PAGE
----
Cheers s02e12 Episode Script

Where There's a Will

WHERE THERE'S A WILL They need me at the branch office to heIp handIe the hoIiday deIuge.
Terrific, and now this.
My coat's underneath this mess.
Come on up here and get your jackets.
This is officiaI government business.
Got it, Sam.
Stand back.
I'm going in.
I'II find you - This is obviousIy not my - Put it on or I tear off your cIothes.
Yes, ma'am.
Yes, God bIess you, CarIa.
At Ieast dogs won't attack their own.
AIIow me.
Thank you.
Watch this.
- How do you not burn your hand? - I don't.
Show her some of the other tricks.
- You know a Iot of tricks, do you? - Yeah, I know my share.
Show her the one about the disappearing girIfriend.
You'II Iike this one.
Watch this.
WeIcome to Cheers.
What can I get you? - What's your bartender's speciaIty? - He's got hot buttered rum going.
Sounds good.
Make it a doubIe.
I've just had the worst day of my Iife.
You know what I aIways say? Life is Iike a Chinese banquet.
Between the Peking duck and the sweet and sour fish, you have to expect chicken feet soup.
So Iaugh.
I've just been toId I have six months to Iive.
I'm sorry.
I didn't mean to be facetious.
I'm terribIy sorry.
- I went on and on Iike a ninny.
- Hey, can I get you something? Sammy, how do you do this trick? That one.
It's aII in your mind.
Think about the most pIeasant thing in your Iife.
Being burned by this wouId be the most pIeasant thing in my Iife.
- You have to taIk to that man there.
- Why? He came in here because he just found out he's got six months to Iive.
That's not just an opening Iine? What kind of a reptiIe wouId say that as a sexuaI overture? Nobody.
I mean, not me, that's for sure.
- He seems to want to taIk about it.
- I'II taIk to him.
How do you cheer someone up who's got six months to Iive? I'II teII him I have five.
- What's he drinking? - Hot buttered rum.
Hey, everybody, now watch this.
Hey, way to go, Coach.
You did it.
You must have a high threshoId of pain.
- I don't know the meaning of the word.
- Pretty tough guy.
No, he doesn't know what ''threshoId'' means.
Thanks, Normie.
Hi, can I join you? My name's Sam MaIone.
I'm the owner of the bar.
- MaIcoIm Kramer.
- How do you do? Before I retired I owned a chemicaI pIant outside of Chicago.
This may be none of my business but have you got a second opinion? - Doctors make mistakes.
- Every doctor says the same thing and I've been to tweIve Ieading speciaIists.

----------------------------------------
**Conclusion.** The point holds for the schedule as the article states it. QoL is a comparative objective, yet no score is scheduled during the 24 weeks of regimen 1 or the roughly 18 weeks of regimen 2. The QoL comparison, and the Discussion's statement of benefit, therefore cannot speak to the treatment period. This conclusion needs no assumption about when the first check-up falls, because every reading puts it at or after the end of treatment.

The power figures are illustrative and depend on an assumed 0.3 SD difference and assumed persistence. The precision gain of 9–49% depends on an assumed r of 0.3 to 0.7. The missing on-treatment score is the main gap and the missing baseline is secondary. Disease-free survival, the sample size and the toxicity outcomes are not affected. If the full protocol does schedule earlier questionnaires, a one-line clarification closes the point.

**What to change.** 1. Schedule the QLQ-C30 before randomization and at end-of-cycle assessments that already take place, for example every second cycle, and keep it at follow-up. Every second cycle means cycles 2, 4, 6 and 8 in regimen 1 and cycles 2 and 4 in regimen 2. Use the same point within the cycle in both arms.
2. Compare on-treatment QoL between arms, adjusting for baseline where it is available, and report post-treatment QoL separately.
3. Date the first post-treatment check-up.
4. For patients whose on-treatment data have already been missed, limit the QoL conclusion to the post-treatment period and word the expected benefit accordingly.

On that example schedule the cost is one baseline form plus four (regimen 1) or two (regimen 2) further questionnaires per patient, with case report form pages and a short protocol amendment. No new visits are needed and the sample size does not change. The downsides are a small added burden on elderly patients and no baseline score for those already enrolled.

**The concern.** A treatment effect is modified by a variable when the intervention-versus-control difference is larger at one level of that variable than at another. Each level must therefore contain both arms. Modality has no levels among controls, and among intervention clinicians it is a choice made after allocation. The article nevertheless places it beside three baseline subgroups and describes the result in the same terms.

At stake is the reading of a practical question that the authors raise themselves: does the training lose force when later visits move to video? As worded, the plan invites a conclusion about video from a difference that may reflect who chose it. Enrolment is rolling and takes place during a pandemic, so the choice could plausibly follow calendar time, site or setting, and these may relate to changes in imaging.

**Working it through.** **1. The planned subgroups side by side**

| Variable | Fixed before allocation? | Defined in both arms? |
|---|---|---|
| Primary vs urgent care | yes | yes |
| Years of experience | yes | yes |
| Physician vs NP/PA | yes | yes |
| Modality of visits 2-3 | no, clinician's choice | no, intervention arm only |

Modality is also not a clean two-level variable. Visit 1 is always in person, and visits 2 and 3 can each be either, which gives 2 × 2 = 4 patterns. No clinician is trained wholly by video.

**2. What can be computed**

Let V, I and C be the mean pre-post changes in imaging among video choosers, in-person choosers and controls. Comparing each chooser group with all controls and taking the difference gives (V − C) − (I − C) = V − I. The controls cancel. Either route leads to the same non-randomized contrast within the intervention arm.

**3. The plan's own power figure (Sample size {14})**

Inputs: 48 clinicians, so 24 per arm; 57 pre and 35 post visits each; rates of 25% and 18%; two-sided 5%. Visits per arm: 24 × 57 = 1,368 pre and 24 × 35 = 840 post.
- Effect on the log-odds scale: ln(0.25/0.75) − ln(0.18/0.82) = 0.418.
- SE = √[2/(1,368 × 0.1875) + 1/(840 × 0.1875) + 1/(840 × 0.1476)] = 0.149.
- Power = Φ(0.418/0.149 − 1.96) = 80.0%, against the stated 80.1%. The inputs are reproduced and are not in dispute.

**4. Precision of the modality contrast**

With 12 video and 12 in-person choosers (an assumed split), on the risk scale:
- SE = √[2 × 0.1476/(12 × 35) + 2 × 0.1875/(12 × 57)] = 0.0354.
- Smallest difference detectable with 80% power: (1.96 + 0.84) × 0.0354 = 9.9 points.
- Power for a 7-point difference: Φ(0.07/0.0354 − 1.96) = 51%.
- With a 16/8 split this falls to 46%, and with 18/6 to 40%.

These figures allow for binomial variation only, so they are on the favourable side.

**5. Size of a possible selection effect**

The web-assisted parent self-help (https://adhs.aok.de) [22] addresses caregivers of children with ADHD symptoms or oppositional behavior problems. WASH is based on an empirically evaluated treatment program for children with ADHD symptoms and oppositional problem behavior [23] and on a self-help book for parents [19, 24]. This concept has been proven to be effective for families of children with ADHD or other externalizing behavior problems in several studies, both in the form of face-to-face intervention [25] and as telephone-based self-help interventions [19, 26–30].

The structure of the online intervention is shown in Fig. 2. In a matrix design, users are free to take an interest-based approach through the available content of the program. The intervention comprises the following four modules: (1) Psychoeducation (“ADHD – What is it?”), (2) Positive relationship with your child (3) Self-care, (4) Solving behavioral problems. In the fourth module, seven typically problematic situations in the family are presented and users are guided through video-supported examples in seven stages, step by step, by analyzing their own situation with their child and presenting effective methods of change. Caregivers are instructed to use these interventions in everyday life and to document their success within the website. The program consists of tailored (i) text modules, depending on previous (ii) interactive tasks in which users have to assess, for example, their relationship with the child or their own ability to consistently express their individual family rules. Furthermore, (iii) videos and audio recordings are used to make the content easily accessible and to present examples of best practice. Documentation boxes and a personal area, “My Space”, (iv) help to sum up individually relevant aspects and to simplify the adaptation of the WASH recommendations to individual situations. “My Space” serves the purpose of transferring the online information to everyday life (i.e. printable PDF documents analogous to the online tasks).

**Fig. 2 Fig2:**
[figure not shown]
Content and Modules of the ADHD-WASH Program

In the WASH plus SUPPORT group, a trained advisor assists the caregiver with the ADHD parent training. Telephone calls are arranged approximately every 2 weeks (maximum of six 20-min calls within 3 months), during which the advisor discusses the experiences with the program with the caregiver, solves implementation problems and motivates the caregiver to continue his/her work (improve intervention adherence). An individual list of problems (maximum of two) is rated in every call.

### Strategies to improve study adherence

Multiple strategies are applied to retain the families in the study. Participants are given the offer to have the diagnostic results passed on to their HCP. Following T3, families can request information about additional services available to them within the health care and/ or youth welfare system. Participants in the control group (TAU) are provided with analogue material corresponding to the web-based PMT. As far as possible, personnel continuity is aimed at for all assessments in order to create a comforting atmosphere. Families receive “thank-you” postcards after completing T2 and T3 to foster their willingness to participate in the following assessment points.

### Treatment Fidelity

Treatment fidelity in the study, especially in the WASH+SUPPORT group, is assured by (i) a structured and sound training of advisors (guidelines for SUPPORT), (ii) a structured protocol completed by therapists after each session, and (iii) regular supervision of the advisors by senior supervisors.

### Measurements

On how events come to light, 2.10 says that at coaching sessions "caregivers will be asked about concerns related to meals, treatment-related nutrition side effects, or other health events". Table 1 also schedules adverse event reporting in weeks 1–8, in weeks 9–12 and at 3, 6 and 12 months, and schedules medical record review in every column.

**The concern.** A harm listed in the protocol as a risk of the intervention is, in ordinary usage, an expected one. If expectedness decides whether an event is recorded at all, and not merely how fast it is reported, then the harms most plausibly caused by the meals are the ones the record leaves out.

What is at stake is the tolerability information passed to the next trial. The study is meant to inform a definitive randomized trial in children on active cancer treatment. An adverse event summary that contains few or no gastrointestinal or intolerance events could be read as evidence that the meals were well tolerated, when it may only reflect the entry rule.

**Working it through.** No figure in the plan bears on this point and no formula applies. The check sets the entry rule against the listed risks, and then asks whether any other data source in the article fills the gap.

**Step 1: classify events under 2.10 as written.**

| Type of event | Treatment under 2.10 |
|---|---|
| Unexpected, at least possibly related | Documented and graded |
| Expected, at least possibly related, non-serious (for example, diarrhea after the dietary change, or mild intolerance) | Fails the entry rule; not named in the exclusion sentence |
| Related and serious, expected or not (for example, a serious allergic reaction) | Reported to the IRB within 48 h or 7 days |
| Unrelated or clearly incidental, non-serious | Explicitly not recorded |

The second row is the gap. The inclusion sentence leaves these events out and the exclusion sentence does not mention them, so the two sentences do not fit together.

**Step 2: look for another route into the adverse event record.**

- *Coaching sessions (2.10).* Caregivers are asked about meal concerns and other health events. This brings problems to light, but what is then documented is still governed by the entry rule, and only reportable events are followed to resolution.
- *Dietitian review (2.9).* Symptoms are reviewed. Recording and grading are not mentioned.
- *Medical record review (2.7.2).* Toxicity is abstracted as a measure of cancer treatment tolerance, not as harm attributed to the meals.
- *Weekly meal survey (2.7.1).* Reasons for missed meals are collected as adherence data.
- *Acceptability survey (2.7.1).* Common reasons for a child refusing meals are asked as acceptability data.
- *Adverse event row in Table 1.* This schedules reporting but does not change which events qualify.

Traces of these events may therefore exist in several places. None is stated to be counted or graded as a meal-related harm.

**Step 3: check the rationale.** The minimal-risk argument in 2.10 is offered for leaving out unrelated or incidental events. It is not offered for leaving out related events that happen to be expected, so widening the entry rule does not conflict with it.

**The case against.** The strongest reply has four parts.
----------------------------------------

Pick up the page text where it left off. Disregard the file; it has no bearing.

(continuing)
Maybe you'd get better news if you went to a quack.
- How's your drink? - ExceIIent.
You're a good bartender.
They sound as if they're having a good time.
I worked my way through Harvard tending bar.
The best years of my Iife.
Do you think you've stiII got the touch? - You mean it? - Why not? Come on.
We've onIy got two ruIes - no empty gIasses on the bar and if somebody beIches, bIame a waitress.
He did it! What am I yeIIing about? I bet against him.
- Thank you very much.
- You never Iose it.
This guy's terrific.
He's a great storyteIIer and he knows what he's doing.
We shouId have an oIder guy behind the bar.
The customers Iike it.
- What about you, Coach? - I'd Iike it, too.
- I'II think about it.
- Thanks, Sam.
We're Iow on beer mugs.
Can someone wash these? - I'd Iove to.
- You Iike washing gIasses? You bet.
I feeI Iike an 1 8-year-oId coIIege boy.
Me, too.
See one around? You're on, cutie.
- About time you got back.
- What's the big deaI? The wind shot right through that oId thing.
And those Lifesavers had to be at Ieast a year oId.
If Boston ever knew how cIose it came to a catastrophe, there'd be panic.
Kramer, that's CIiff.
Give him a beer.
That's Mr Kramer.
He's a customer.
I'd rather have my potabIes prepared by a competent mixoIogist.
Be a IittIe sensitive.
Sam's Ietting him do this as a favour.
Doc says he's going beIIy-up in a few months.
- I'm sorry to hear that.
- Those are the breaks, huh? Mr Kramer, you wanted me to teII you when it was 1 1 :00.
- I've got a pIane to catch.
- You're reaIIy gonna Ieave? Yes.
I don't want them to caII me ''the Iate MaIcoIm Kramer'' before it's officiaI.
- Thank you, Sam.
- Anytime, MaIcoIm.
- Listen, you come back before - Soon.
Come back reaI soon.
Goodnight, everybody.
And thank you.
I've had a wonderfuI time just when I needed it.
Someday I hope you'II appreciate how much I reaIIy did enjoy it.
- Goodbye, Mr Kramer.
- Now that's a nice guy.
Thanks, Norm.
My pop aIways toId me to say goodbye.
Excuse me.
What you peopIe did this evening was magnificent.
It strengthened in me a faith in humanity that gets a IittIe shaky at times.